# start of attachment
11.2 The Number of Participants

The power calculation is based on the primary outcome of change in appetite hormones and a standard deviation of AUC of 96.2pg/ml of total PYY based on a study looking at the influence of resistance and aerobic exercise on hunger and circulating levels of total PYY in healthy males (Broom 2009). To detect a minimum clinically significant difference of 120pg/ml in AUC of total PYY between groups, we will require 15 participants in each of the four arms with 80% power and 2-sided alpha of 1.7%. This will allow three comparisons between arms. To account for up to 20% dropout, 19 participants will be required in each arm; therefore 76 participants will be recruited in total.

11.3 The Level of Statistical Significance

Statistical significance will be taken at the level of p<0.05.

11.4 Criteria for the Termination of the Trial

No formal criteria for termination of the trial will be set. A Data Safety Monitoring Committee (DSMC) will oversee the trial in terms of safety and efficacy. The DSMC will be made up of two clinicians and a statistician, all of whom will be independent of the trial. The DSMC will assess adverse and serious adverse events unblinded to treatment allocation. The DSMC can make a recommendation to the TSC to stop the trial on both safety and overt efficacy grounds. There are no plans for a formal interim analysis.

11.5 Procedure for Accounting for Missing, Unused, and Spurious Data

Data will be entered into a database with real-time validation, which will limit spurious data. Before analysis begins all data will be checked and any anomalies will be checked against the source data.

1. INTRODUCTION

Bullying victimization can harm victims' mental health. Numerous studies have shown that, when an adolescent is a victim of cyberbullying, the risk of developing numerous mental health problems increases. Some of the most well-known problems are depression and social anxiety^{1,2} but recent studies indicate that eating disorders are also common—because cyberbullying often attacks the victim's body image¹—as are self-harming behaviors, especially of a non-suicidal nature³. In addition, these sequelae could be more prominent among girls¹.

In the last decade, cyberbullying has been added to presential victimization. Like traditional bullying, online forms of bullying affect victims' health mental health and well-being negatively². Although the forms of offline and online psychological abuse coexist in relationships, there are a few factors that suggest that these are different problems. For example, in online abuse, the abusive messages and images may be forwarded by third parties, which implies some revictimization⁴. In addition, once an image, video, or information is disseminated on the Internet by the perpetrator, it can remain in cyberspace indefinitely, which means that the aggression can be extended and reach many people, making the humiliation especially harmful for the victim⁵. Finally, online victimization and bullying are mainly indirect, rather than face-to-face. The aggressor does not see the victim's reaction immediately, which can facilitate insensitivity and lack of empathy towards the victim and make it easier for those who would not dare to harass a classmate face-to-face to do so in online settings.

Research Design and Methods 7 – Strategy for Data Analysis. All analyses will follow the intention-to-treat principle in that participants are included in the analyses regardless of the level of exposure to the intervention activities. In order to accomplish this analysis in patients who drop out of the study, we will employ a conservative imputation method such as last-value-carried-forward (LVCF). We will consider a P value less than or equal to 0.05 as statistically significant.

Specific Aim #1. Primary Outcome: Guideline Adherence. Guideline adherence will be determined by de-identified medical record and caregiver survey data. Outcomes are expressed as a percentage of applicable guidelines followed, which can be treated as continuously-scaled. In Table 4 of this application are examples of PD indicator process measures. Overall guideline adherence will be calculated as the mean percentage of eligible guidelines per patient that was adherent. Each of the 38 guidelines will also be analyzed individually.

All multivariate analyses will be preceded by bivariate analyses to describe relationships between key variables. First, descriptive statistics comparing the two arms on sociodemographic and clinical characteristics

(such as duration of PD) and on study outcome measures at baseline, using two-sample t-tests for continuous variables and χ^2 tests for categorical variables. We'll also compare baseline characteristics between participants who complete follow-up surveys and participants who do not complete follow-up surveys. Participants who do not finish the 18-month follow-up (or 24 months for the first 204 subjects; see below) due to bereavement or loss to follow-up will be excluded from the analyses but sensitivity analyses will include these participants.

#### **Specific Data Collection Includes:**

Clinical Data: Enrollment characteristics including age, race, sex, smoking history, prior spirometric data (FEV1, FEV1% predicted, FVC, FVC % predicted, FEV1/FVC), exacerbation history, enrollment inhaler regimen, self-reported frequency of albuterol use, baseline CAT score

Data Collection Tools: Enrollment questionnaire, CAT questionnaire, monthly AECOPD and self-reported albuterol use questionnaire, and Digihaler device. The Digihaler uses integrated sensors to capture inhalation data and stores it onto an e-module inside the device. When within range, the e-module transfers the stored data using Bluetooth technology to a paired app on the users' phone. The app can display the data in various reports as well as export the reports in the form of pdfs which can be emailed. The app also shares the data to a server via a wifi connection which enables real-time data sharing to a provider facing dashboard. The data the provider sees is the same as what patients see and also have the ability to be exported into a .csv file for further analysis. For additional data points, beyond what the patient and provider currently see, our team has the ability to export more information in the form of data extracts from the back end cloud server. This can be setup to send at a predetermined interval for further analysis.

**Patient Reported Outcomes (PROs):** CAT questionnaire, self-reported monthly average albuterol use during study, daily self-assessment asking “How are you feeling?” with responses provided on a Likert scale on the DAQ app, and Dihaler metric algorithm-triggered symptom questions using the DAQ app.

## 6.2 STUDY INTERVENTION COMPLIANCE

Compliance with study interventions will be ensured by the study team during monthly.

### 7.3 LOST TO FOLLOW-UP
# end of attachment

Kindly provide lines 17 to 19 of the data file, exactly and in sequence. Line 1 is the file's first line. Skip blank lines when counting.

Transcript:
Clinical Data: Enrollment characteristics including age, race, sex, smoking history, prior spirometric data (FEV1, FEV1% predicted, FVC, FVC % predicted, FEV1/FVC), exacerbation history, enrollment inhaler regimen, self-reported frequency of albuterol use, baseline CAT score

Data Collection Tools: Enrollment questionnaire, CAT questionnaire, monthly AECOPD and self-reported albuterol use questionnaire, and Digihaler device. The Digihaler uses integrated sensors to capture inhalation data and stores it onto an e-module inside the device. When within range, the e-module transfers the stored data using Bluetooth technology to a paired app on the users' phone. The app can display the data in various reports as well as export the reports in the form of pdfs which can be emailed. The app also shares the data to a server via a wifi connection which enables real-time data sharing to a provider facing dashboard. The data the provider sees is the same as what patients see and also have the ability to be exported into a .csv file for further analysis. For additional data points, beyond what the patient and provider currently see, our team has the ability to export more information in the form of data extracts from the back end cloud server. This can be setup to send at a predetermined interval for further analysis.

**Patient Reported Outcomes (PROs):** CAT questionnaire, self-reported monthly average albuterol use during study, daily self-assessment asking “How are you feeling?” with responses provided on a Likert scale on the DAQ app, and Dihaler metric algorithm-triggered symptom questions using the DAQ app.